With the increasing number of installed wind turbines, there are less and less available areas for the installation of new turbines. As a consequence, new turbines are often built in cold climate areas (Nordic regions or high altitudes). Even if the available wind resources in such areas are often superior to the ones available at warmer climate, icing is a severe issue having several negative effects.
Beside the changes in the aerodynamic shape of the blade (directly influencing the blade performance), the extra added mass causing vibrations of the structure, and ice throw, changes in the radiated noise is an issue which gathers more and more focus. Even wind turbines with clean airfoils may emit noise levels which cause annoyance for people living in nearby residential or recreational areas. In the presence of ice accretion the radiated noise pattern is changed. An improved understanding of these changes is important to avoid the radiated noise levels exceeding the prescribed limits. Furthermore, such knowledge has the potential to be included in ice detection algorithms.
- Increased knowledge on the effects of ice accretion on noise generation
- Developing numerical tools and models for better prediction of noise generation and propagation
- Determine wheater acoustic measurements can be used to detect the degree of icing
A hybrid approach is used to determine the radiated noise. The flow variables are decomposed in a semi-compressible (the density is depending on the temperature only, but not the pressure) part and an acoustic part. Consequently, there is a flow solver resolving the semi-compressible Navier-Stokes equations and an acoustic solver solving an inhomogeneous wave equation for the perturbation density.
The flow solver handles the turbulence using Large Eddy Simulations (LES). Finite differences on a cartesian grid are applied for discretization. Solid objects are accounted for by the Immersed Boundary Method (IBM). The code is parallelised using the Message Passing Interface (MPI) library to improve efficiency.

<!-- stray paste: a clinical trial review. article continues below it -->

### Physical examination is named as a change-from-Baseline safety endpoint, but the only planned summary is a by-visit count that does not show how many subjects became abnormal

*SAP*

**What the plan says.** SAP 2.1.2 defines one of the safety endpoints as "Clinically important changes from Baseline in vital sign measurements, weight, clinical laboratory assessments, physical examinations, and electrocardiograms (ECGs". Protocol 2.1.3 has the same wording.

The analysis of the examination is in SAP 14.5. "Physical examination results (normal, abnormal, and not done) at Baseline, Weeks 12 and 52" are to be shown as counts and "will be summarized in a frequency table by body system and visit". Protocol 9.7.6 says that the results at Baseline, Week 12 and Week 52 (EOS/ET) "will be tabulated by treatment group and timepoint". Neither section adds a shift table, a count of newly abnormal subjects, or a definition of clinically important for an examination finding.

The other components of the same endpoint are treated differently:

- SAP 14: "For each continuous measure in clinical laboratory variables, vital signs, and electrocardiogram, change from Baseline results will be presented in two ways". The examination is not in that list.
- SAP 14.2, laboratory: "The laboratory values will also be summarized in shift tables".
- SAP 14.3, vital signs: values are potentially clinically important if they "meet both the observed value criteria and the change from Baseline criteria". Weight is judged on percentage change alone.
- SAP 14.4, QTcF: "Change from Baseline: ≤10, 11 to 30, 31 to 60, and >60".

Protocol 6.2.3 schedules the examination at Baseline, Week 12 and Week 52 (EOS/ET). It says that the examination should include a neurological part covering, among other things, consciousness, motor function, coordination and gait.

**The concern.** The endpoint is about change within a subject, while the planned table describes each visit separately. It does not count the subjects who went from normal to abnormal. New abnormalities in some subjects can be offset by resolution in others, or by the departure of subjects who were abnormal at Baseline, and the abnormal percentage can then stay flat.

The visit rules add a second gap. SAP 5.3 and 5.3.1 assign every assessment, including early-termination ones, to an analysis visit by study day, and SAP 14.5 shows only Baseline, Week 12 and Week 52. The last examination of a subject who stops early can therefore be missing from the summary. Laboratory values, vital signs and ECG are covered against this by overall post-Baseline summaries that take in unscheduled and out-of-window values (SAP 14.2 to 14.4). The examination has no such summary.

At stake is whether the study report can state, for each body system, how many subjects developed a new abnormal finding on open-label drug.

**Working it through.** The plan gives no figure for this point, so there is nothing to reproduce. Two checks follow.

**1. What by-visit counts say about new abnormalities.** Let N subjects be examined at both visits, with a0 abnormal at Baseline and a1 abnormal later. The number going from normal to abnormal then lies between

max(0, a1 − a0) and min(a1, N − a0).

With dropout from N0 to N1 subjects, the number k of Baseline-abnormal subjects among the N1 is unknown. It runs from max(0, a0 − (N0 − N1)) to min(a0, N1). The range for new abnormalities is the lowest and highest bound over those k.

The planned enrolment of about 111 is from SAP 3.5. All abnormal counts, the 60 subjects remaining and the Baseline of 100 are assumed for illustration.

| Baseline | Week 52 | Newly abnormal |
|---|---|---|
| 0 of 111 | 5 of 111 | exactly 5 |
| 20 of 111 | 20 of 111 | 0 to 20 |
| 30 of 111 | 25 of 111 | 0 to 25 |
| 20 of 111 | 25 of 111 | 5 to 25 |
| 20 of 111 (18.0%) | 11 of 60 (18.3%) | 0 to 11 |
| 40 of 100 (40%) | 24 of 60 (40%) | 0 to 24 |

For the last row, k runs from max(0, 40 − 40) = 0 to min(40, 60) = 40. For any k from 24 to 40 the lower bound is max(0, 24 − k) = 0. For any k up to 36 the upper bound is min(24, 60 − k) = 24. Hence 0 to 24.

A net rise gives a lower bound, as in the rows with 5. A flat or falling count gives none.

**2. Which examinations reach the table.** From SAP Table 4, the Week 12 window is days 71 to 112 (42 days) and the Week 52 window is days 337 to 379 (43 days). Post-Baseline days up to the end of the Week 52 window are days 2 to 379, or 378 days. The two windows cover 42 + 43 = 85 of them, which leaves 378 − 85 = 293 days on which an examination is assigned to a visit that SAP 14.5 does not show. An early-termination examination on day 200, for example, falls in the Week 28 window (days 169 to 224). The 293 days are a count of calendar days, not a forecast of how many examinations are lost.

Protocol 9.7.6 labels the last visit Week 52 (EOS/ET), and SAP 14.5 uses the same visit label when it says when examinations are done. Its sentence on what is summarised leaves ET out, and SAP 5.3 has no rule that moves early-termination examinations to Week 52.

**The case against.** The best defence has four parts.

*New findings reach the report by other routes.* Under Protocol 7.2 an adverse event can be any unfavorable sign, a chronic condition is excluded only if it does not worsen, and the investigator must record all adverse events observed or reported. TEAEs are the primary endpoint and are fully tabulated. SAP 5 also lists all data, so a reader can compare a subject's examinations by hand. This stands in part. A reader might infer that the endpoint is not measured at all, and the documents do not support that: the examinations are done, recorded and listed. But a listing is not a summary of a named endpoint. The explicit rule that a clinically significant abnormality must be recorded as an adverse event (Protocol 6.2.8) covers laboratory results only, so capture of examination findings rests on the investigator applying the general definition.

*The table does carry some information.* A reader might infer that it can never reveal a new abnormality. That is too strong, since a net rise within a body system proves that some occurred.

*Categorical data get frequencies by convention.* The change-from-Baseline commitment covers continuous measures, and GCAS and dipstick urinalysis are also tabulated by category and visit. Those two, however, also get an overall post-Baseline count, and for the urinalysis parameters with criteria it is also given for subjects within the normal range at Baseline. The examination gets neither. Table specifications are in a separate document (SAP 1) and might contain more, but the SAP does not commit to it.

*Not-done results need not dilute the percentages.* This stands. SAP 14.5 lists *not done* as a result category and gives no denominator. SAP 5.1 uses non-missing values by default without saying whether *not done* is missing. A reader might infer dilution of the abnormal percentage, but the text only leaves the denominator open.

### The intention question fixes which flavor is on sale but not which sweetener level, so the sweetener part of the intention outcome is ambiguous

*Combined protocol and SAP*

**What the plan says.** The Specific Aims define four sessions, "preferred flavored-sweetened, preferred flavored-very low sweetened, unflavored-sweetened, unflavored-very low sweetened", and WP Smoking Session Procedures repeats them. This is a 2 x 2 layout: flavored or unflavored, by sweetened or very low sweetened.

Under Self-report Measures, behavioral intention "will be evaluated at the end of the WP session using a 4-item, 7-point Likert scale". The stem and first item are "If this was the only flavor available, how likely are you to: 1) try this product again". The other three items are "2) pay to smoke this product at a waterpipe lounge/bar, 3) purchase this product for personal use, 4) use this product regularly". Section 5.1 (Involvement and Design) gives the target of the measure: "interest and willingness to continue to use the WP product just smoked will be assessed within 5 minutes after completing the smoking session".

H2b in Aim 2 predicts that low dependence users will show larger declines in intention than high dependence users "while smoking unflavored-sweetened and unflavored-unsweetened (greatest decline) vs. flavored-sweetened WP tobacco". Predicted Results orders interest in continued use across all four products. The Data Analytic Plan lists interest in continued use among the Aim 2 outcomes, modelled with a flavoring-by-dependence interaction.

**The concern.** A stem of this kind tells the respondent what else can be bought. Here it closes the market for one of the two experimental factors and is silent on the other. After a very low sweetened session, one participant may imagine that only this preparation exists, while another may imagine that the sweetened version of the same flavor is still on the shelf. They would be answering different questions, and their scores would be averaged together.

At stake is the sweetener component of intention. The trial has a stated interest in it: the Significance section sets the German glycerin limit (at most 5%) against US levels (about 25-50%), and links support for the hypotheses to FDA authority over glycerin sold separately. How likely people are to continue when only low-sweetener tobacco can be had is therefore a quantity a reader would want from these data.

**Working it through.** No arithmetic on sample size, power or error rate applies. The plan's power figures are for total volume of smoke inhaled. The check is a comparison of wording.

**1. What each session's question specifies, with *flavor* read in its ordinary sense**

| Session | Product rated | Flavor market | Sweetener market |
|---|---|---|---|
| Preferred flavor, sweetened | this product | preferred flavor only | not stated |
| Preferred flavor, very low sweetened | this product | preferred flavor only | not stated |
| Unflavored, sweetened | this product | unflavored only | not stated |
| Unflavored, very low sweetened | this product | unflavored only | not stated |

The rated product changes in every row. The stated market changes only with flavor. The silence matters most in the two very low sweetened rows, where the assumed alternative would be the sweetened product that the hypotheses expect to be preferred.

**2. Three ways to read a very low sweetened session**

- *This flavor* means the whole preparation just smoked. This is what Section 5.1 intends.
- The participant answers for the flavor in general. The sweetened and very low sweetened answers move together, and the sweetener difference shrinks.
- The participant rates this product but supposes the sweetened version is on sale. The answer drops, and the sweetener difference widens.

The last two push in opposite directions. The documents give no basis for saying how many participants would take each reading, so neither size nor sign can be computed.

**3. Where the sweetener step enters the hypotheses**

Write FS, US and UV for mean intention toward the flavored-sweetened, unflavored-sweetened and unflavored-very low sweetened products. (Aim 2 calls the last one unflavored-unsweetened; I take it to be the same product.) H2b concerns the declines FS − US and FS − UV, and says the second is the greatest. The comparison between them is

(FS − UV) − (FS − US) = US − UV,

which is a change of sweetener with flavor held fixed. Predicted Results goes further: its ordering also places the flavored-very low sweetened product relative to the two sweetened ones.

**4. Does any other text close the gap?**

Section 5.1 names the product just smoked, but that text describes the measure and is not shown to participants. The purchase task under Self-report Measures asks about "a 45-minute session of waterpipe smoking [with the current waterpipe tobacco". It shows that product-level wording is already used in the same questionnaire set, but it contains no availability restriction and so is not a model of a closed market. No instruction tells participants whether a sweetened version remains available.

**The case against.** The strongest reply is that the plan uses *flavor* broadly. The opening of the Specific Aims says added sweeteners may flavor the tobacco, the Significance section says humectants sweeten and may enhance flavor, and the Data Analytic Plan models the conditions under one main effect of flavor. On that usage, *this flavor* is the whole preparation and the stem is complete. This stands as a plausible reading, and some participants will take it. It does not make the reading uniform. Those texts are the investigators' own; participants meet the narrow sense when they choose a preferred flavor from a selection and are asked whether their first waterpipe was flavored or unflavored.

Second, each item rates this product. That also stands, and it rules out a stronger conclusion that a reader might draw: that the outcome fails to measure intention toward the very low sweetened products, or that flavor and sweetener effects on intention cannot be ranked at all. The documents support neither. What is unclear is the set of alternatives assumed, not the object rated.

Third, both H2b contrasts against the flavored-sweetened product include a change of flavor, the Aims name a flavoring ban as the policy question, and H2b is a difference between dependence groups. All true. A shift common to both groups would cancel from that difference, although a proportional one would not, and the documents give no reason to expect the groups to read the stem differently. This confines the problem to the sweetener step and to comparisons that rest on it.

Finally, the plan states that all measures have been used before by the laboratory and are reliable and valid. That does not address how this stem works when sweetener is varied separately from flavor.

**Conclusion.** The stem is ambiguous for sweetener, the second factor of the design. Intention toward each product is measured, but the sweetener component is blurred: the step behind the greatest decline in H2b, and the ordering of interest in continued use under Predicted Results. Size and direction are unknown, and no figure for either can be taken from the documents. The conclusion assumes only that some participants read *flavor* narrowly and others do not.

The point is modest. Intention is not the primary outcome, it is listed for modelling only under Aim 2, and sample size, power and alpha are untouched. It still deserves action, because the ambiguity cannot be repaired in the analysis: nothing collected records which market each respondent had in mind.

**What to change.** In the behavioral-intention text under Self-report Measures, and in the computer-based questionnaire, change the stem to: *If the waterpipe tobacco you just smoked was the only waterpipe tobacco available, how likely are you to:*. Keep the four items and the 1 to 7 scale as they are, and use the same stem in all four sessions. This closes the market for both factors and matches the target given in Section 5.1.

Since the liquid water content (LWC) and the median volume diameter (MVD) of the droplets are typically small in icing conditions Lagrangian Particle Tracking (LPT) is used to track droplet parcels having a predefined distribution of droplet sizes.
Ice accretion is modeled by assuming that all droplets hitting the surface freeze instantaneously. Such assumptions are valid for rime ice conditions, for glaze ice conditions more advanced models need to be implemented.
Figures 1 and 2 show vortex structures behind a clean airfoil and an airfoil with ice accretion. For the case with ice accretion one can observe perturbations already in the leading edge region. Further downstream, small vortices, generated by the corrugated shape of the accreted ice layer, are seen on the pressure side of the airfoil. At the trailing edge region very long structures are seen on the suction side of the clean airfoil. Analogous structures are seen in the case with ice accretion as well, however, these structures are more wrinkled than in the case of the clean airfoil, due to upstream disturbances. Figures 3 and 4 show the intensity of the noise propagated from the clean airfoil and the airfoil with ice accretion. The effects of ice accretion are clearly visible.
The project is fiinanced by the Swedish Energy Agency (STEM).